Comment: Conundrum that strains best minds in the City

Martin Flanagan
Martin Flanagan
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MANY have remarked recently on the conundrum of how UK employment has been rising in the teeth of a prolonged economic downturn.

It has strained even the most counter-intuitive of City thinkers. And it is hardly explained away by theories such as companies perhaps making more use of short-term staff, retaining workers rather than investing, or there being more self-employed created as the double-dip recession descended.

The labour paradox has caused doubts about the validity of gross domestic product (GDP) data from the Office for National Statistics (ONS), which have tended to be more pessimistic than is borne out by the revised numbers.

Richard Jeffrey, chief investment officer and economist at Cazenove Capital Management, has done a study that shows in the past 20 years, covering 82 quarters of British GDP, only 16 times has the initial growth rate later been revised downwards. In other words, only very rarely are things worse than the estimates first bundled out.

By stunning contrast, 34 times out of the 82 quarters there have been upward revisions to growth of 1 per cent, a huge positive change.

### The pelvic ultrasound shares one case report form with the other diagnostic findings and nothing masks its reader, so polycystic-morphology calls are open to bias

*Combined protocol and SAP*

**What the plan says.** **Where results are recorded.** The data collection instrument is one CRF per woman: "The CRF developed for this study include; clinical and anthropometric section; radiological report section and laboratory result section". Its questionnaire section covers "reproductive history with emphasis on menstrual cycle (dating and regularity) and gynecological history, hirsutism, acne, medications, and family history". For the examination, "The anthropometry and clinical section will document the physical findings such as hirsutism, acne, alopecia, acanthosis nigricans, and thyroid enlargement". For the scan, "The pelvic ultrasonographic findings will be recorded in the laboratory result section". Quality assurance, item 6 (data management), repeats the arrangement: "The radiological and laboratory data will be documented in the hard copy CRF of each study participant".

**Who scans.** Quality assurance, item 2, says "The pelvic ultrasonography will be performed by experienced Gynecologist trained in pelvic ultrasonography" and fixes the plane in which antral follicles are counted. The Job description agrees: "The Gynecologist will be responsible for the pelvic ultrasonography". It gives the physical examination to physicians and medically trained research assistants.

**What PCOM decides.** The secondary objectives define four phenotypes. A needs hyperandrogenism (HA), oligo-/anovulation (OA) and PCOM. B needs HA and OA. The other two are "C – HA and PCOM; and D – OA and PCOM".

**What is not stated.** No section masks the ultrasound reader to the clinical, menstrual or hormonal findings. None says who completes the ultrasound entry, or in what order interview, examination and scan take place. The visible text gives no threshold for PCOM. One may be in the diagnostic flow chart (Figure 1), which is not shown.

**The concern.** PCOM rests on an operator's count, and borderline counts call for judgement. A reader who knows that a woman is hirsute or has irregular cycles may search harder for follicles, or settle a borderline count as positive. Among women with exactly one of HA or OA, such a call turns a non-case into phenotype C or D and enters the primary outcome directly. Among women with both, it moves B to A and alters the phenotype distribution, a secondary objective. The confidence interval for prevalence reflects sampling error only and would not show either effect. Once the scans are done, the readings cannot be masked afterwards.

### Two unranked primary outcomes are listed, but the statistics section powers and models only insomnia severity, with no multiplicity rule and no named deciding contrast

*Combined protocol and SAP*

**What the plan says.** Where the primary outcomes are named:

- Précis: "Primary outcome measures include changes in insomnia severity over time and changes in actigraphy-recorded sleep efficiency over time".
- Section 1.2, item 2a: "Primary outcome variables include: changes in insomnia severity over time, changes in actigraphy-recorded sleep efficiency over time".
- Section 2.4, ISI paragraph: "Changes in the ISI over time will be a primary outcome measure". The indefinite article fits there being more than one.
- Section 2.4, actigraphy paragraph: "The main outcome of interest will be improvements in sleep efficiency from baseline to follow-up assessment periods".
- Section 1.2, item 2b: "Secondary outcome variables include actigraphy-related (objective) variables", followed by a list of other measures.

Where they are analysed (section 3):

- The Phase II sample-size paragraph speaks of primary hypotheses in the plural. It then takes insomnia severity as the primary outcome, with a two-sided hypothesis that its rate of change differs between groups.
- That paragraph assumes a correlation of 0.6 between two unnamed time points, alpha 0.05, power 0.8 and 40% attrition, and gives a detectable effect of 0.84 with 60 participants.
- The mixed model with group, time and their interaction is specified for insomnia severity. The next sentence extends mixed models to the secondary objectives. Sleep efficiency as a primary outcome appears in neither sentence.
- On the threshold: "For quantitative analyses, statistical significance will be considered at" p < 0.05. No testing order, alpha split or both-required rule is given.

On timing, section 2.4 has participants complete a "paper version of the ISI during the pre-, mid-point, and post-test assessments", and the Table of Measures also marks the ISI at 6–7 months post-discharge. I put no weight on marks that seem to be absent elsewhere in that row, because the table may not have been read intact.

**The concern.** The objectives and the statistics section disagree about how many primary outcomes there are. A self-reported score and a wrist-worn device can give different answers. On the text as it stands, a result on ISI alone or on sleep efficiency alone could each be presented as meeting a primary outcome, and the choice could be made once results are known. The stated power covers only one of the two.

It does nobody any favours for the ONS to gain a reputation as unreliable doomsayers. For example, it initially put negative economic growth in the three months to last June at 0.7 per cent, then revised that down to minus 0.5 per cent, then down to 0.4 per cent. Credibility is eroded.

As Jeffrey says, “if speed equals inaccuracy” as far as ONS data is concerned, and perhaps wrongly influences businesses to put investment on hold, those initial wayward estimates may be actively bad for any British recovery.

Irrespective of data turbulence, 
Cazenove adds a little cloud of its own by forecasting that even after this downturn is over there will be no return to Gordon Brown-style UK trend growth rates of 2.75 per cent.

Jeffrey says there has been such almost systemic economic change that we will probably only see 1.75 per cent in future. He argues that will lead to shorter economic cycles and greater vulnerability to shocks, as relative changes to that lower, more realistic, figure will have a quicker and deeper impact. Volatility and reduced economic expectations will become the new normal.

Heseltine’s call will not prove popular in No 10

WHICH part of the abolition of England’s regional development agencies this year did Lord Heseltine not “get”?

Despite that clear political signal of intent away from regionalism, a cornerstone of the peer’s report on growth is to urge the transfer of £49 billion of central UK government funds to regional or local bodies.

It ain’t going to happen. U-turns have become toxic to the coalition. More relevantly, Heseltine has called for a decision on airport building in the south-east of England by the end of 2013 rather than kicking the can down the road.